To my mind, character immersion is the very quintessence of Roleplaying Games. Making decisions from the perspective of your character and feeling what your character feels is pure magic. There’s a simple trick GM’s can use to help nurture this immersion: customising descriptions to the characters at hand.
Hey! Look! Examples!
“It’s a crisp and altogether pleasant autumn day as you all steadily trek up the mountains,” I said to the group as a whole. I then turned to the one player not playing a native of the region. He happened to come from a much warmer climate. “It’s cold. Ridiculously, frigidly cold. Try though you might to bundle up in your cloak, the cursed breeze continues to cut you to the bone.”
Say two characters are hit with the same concussive blast for the same minor damage, one an ex-marine with lots of combat training and experience, the other a professor of Esoteric Studies. To the marine, “It was a hell of a tumble, really rang your bell, but nothing too bad.” To the professor, “You only know you're alive because your entire body hurts. It’s hard to breathe. You can barely even think.”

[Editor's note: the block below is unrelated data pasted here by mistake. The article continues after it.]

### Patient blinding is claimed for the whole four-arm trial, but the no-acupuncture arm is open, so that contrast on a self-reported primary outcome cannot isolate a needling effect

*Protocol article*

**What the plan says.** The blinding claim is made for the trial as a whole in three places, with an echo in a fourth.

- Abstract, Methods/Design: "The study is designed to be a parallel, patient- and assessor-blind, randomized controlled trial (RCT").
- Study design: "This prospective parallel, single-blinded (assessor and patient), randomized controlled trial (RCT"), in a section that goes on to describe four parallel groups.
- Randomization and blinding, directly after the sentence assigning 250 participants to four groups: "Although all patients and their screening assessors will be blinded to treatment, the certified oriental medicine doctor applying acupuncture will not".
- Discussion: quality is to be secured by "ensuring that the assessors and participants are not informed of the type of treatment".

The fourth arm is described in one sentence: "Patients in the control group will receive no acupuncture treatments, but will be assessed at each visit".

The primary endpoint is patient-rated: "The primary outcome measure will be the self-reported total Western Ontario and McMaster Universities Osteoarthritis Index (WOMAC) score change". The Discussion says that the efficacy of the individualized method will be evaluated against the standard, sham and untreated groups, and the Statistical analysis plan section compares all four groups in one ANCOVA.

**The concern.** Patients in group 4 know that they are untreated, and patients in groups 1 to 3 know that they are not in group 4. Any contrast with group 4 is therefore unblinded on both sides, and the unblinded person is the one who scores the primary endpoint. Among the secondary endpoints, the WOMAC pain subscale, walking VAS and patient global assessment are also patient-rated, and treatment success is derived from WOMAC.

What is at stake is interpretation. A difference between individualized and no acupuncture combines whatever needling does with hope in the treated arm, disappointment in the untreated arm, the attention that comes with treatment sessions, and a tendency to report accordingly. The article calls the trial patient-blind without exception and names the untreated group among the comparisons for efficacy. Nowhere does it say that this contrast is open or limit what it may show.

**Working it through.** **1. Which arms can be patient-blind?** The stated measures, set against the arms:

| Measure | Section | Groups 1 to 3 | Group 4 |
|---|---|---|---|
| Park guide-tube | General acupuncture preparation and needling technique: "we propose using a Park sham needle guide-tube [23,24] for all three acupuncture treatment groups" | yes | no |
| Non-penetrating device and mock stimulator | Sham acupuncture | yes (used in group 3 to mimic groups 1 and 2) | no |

Until you as a GM get a good feel for the characters, your opportunities for this are going to be limited. But, when you do use it, you’ll find a huge return in the form of player investment and engagement. You can’t ask for more as a GM.
*I was really unhappy with the last quick-fire article. So Quick Fire no longer means an unpolished, stream-of-consciousness article, but rather a short, to-the-point piece.